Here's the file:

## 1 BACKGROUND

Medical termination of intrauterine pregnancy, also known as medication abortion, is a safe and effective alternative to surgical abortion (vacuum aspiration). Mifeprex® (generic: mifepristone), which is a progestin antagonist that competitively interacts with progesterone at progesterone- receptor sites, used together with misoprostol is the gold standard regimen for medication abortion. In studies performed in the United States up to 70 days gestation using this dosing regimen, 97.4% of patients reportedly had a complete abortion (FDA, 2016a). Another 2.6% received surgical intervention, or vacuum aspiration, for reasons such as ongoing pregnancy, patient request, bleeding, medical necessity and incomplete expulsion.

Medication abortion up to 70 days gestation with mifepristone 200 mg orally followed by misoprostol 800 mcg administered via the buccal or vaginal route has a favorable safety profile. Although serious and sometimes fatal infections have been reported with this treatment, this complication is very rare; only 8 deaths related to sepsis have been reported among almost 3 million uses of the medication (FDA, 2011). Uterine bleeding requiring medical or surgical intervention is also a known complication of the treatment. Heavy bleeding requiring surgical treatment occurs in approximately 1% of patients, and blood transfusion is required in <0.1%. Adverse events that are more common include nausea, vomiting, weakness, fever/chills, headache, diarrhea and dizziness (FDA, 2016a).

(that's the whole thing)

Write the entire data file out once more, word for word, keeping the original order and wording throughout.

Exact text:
## 1 BACKGROUND

Medical termination of intrauterine pregnancy, also known as medication abortion, is a safe and effective alternative to surgical abortion (vacuum aspiration). Mifeprex® (generic: mifepristone), which is a progestin antagonist that competitively interacts with progesterone at progesterone- receptor sites, used together with misoprostol is the gold standard regimen for medication abortion. In studies performed in the United States up to 70 days gestation using this dosing regimen, 97.4% of patients reportedly had a complete abortion (FDA, 2016a). Another 2.6% received surgical intervention, or vacuum aspiration, for reasons such as ongoing pregnancy, patient request, bleeding, medical necessity and incomplete expulsion.

Medication abortion up to 70 days gestation with mifepristone 200 mg orally followed by misoprostol 800 mcg administered via the buccal or vaginal route has a favorable safety profile. Although serious and sometimes fatal infections have been reported with this treatment, this complication is very rare; only 8 deaths related to sepsis have been reported among almost 3 million uses of the medication (FDA, 2011). Uterine bleeding requiring medical or surgical intervention is also a known complication of the treatment. Heavy bleeding requiring surgical treatment occurs in approximately 1% of patients, and blood transfusion is required in <0.1%. Adverse events that are more common include nausea, vomiting, weakness, fever/chills, headache, diarrhea and dizziness (FDA, 2016a).